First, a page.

Sunday, July 8, 2012

Recurrent Radial Longitudinal Deficiency

The best treatment for the forearm/ wrist deformity in Radial Longitudinal Deficiency remains uncertain as I have previously outlined in a previous blog posting http://congenitalhand.wustl.edu/2012/05/form-and-function-in-radial-deficiency.html .  The problem is that the anatomical deficiencies in Radial Longitudinal Deficiency limit our ability to sufficiently correct the underlying deformity.  There is a lack of muscles to extend (bend back) the wrist and a lack of bony support for the thumb side of the wrist and forearm.  The most common surgery to address this issue is a centralization (or radialization) procedure.  The idea is that the tight structures on the thumb side (Radial) of the wrist are released, the ECU tendon is advanced (tightened) to help balance the wrist, and the wrist and hand are placed on the end of the ulna (i.e., centralized).  We like the concept of the surgery as it lengthens the forearm, improves appearance and likely helps function overall.  Obviously, however, if there is severe recurrence, we need to reconsider it.

For some kids with Radial Longitudinal Deficiency, the surgery succeeds in balancing the wrist and the alignment is maintained but for others, the deformity recurs.  And by deformity, typically we mean both radial deviation (wrist and hand angle towards thumb) and flexion (bending down) of the wrist.  There have been many different techniques utilized to try to prevent recurrence of deformity.  These attempts include using a toe (with joint) including its blood supply to provide thumb sided support to the wrist.  This broadens the platform for the wrist and may help prevent recurrence.  However, this procedure is technically complicated and requires the sacrifice a toe without certain improvement in the long term.

An additional technique to minimize recurrence in Radial Longitudinal Deficiency is to use an external fixator prior to centralization.  This stretches the soft tissues and makes the centralization more straightforward and balanced and seems to prevent recurrence.  We have discussed this previously at http://congenitalhand.wustl.edu/2012/05/fixator-for-radial-longitudinal.html .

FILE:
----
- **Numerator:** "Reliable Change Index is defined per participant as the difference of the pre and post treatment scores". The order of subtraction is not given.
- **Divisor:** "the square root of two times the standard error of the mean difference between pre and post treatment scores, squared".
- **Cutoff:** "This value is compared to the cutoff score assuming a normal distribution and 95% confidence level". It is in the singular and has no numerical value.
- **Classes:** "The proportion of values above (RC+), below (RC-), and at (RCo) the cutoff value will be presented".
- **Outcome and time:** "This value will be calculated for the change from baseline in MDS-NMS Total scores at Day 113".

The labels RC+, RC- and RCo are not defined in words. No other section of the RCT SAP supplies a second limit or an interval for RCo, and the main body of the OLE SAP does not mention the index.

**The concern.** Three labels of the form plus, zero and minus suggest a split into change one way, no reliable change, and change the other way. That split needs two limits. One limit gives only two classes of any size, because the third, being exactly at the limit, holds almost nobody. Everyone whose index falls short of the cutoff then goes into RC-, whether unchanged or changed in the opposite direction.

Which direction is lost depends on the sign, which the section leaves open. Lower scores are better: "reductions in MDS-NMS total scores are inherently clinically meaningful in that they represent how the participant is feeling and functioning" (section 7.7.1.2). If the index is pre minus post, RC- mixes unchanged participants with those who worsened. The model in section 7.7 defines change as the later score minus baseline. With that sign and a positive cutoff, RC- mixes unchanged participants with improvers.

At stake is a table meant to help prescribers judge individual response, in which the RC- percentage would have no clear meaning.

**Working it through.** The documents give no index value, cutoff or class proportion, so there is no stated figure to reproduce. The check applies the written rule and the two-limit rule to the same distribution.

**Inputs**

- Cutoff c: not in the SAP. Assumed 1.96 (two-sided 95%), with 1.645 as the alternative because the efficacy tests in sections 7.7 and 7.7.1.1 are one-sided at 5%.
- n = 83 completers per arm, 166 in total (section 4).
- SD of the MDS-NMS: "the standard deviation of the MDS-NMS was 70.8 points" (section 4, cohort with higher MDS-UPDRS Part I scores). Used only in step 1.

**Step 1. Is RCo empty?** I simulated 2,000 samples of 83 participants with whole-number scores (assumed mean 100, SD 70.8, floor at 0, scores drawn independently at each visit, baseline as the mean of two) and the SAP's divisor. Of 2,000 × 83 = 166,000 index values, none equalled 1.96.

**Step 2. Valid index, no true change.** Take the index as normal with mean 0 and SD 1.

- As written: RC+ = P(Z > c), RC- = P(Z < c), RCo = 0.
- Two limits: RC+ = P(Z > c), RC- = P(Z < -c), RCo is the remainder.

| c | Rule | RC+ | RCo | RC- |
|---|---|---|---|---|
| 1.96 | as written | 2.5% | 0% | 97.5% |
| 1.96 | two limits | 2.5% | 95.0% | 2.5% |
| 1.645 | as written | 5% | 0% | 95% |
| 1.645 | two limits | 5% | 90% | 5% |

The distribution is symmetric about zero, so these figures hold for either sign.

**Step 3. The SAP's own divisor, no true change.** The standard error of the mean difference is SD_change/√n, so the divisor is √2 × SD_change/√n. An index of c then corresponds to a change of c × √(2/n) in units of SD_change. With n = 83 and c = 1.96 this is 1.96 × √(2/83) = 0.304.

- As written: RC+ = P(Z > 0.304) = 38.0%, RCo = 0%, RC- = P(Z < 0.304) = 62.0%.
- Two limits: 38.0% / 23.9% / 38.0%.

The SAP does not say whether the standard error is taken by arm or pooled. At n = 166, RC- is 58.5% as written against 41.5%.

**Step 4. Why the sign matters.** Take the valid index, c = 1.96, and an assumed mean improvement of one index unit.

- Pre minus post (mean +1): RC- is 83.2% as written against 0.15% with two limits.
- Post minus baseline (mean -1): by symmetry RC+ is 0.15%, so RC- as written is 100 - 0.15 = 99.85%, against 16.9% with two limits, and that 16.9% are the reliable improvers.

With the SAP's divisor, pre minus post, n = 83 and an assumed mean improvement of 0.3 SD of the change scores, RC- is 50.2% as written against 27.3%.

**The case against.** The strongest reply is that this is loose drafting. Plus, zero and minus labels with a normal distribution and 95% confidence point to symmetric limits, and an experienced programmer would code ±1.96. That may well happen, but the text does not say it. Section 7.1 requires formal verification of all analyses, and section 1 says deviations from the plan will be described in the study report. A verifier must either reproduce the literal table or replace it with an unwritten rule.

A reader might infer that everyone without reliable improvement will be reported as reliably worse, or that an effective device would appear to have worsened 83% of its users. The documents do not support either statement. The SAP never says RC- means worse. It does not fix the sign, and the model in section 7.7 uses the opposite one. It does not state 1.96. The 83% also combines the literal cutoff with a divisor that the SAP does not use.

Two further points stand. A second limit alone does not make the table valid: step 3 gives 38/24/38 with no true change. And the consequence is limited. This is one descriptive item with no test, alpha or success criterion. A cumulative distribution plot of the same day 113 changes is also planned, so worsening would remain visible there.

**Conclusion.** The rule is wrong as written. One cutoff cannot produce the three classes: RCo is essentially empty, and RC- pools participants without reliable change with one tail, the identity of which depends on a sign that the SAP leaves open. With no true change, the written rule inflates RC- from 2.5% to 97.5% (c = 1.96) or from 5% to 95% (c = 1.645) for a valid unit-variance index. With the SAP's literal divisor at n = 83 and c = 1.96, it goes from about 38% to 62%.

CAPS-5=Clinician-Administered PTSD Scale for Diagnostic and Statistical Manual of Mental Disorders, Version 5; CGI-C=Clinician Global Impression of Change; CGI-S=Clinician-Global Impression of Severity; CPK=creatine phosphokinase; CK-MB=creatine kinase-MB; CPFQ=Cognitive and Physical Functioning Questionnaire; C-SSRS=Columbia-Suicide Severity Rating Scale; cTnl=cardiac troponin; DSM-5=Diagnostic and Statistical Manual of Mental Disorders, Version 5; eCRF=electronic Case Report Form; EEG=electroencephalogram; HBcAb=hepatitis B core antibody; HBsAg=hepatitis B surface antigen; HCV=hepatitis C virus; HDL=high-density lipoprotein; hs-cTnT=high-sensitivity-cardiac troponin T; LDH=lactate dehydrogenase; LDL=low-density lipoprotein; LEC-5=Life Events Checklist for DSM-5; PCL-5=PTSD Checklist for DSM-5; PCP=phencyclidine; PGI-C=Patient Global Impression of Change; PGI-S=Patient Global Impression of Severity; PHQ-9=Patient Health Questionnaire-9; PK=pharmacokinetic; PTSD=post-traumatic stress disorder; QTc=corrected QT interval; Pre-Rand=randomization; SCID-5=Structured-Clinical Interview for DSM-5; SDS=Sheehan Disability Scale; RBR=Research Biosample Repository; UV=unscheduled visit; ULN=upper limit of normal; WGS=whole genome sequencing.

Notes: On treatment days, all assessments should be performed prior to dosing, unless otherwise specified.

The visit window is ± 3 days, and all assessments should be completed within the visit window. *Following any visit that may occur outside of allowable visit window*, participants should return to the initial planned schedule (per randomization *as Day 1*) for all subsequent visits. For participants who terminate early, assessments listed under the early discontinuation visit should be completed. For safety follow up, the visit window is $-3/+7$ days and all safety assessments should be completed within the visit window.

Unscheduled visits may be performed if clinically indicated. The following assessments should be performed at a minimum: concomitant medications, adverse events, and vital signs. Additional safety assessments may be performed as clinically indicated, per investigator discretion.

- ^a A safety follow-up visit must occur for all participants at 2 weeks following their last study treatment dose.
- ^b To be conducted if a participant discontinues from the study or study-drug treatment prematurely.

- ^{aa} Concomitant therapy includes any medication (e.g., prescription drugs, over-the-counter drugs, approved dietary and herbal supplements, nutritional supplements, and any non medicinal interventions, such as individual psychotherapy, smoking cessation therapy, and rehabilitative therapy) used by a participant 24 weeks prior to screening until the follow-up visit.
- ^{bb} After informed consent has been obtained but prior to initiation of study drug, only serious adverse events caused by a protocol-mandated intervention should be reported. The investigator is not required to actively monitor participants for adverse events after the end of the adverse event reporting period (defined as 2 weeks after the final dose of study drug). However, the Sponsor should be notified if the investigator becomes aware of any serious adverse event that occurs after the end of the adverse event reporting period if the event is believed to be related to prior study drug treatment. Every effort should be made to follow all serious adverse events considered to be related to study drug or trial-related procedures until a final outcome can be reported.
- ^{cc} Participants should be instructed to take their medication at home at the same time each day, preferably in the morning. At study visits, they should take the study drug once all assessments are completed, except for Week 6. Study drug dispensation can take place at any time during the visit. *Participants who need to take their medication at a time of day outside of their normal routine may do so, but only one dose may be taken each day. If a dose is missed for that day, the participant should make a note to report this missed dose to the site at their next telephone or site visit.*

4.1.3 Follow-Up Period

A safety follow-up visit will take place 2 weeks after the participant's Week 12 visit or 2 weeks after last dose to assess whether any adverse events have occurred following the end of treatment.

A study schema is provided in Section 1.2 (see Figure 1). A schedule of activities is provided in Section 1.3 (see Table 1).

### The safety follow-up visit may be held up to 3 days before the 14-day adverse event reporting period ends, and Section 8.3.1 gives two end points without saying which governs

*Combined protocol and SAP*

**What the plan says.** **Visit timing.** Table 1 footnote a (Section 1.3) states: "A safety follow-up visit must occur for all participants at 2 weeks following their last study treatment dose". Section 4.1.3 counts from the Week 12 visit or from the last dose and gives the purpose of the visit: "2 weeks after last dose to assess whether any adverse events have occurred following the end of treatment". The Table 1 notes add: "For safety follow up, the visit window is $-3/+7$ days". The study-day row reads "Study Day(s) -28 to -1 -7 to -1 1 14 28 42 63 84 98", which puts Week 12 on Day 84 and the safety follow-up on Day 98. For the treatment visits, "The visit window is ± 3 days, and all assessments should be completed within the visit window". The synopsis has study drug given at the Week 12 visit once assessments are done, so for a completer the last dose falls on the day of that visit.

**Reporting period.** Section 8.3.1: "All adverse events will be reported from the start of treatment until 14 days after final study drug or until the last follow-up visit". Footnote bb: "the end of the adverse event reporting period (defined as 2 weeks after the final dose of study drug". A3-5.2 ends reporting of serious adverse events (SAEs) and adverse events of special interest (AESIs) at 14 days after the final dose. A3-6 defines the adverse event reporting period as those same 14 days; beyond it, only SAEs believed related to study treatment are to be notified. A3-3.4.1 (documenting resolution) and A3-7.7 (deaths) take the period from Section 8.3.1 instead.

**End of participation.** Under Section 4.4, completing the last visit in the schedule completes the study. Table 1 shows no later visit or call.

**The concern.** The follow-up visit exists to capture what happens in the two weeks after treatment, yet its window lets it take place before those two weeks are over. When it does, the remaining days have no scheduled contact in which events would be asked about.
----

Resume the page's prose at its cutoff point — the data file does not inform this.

Ultimately, in those kids that do have severe recurrence after centralization, a fusion of the wrist can be a very effective procedure.  Usually this procedure has to be delayed until at least age 12 when there is enough bone for the fusion.  While the procedure sounds scary, it has many positives (by improving the position) and very few negatives (related to a loss of some motion- motion which is limited anyway).  We like this procedure very much in certain kids.

Here are some clinical pictures showing recurrent deformity in an 8 year old with radial longitudinal deficiency.

Radial Longitudinal Deficiency which has recurred.

Close up of recurrent Radial Longitudinal Deficiency.  Note the marked radial deviation of at least 70 degrees.

Radial Longitudinal Deficiency with recurrence with flexion of the wrist.

Radial Longitudinal Deficiency, recurrent.  Note that the index finger has not been pollicized as there is very poor motion of the index finger.

More information is always available through our website at http://ortho.wustl.edu/content/Patient-Care/3220/SERVICES/Hand-Wrist/Congenital-Hand-Disorders.aspx

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